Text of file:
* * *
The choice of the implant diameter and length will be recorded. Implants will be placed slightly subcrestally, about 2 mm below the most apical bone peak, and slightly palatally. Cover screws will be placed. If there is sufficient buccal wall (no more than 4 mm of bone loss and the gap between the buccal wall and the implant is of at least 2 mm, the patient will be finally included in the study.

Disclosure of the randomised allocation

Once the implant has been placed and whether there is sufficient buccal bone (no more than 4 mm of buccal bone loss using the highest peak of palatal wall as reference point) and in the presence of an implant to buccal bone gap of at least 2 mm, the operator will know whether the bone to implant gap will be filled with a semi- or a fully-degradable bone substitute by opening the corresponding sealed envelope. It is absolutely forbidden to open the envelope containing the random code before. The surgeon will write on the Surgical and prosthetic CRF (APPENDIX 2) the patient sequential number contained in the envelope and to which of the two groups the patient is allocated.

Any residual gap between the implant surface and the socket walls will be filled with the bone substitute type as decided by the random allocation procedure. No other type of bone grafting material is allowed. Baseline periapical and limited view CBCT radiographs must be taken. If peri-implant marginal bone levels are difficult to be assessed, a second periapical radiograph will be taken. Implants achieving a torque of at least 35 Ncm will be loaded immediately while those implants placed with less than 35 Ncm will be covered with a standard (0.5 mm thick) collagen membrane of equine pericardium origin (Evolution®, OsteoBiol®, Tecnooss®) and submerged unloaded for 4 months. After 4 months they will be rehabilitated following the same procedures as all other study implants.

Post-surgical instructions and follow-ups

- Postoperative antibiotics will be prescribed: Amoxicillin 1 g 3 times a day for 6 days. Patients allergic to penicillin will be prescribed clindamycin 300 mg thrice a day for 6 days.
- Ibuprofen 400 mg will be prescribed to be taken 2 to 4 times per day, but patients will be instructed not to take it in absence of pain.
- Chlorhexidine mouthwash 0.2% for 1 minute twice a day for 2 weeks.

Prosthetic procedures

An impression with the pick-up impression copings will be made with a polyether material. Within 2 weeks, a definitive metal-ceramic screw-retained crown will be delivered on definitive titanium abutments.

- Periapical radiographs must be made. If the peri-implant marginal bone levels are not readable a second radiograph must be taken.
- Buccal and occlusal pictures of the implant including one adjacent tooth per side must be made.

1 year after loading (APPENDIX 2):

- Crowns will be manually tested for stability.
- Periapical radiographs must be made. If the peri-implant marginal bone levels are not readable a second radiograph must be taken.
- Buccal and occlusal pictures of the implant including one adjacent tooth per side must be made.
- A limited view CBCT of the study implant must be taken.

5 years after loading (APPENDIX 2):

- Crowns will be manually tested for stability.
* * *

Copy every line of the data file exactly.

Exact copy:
The choice of the implant diameter and length will be recorded. Implants will be placed slightly subcrestally, about 2 mm below the most apical bone peak, and slightly palatally. Cover screws will be placed. If there is sufficient buccal wall (no more than 4 mm of bone loss and the gap between the buccal wall and the implant is of at least 2 mm, the patient will be finally included in the study.

Disclosure of the randomised allocation

Once the implant has been placed and whether there is sufficient buccal bone (no more than 4 mm of buccal bone loss using the highest peak of palatal wall as reference point) and in the presence of an implant to buccal bone gap of at least 2 mm, the operator will know whether the bone to implant gap will be filled with a semi- or a fully-degradable bone substitute by opening the corresponding sealed envelope. It is absolutely forbidden to open the envelope containing the random code before. The surgeon will write on the Surgical and prosthetic CRF (APPENDIX 2) the patient sequential number contained in the envelope and to which of the two groups the patient is allocated.

Any residual gap between the implant surface and the socket walls will be filled with the bone substitute type as decided by the random allocation procedure. No other type of bone grafting material is allowed. Baseline periapical and limited view CBCT radiographs must be taken. If peri-implant marginal bone levels are difficult to be assessed, a second periapical radiograph will be taken. Implants achieving a torque of at least 35 Ncm will be loaded immediately while those implants placed with less than 35 Ncm will be covered with a standard (0.5 mm thick) collagen membrane of equine pericardium origin (Evolution®, OsteoBiol®, Tecnooss®) and submerged unloaded for 4 months. After 4 months they will be rehabilitated following the same procedures as all other study implants.

Post-surgical instructions and follow-ups

- Postoperative antibiotics will be prescribed: Amoxicillin 1 g 3 times a day for 6 days. Patients allergic to penicillin will be prescribed clindamycin 300 mg thrice a day for 6 days.
- Ibuprofen 400 mg will be prescribed to be taken 2 to 4 times per day, but patients will be instructed not to take it in absence of pain.
- Chlorhexidine mouthwash 0.2% for 1 minute twice a day for 2 weeks.

Prosthetic procedures

An impression with the pick-up impression copings will be made with a polyether material. Within 2 weeks, a definitive metal-ceramic screw-retained crown will be delivered on definitive titanium abutments.

- Periapical radiographs must be made. If the peri-implant marginal bone levels are not readable a second radiograph must be taken.
- Buccal and occlusal pictures of the implant including one adjacent tooth per side must be made.

1 year after loading (APPENDIX 2):

- Crowns will be manually tested for stability.
- Periapical radiographs must be made. If the peri-implant marginal bone levels are not readable a second radiograph must be taken.
- Buccal and occlusal pictures of the implant including one adjacent tooth per side must be made.
- A limited view CBCT of the study implant must be taken.

5 years after loading (APPENDIX 2):

- Crowns will be manually tested for stability.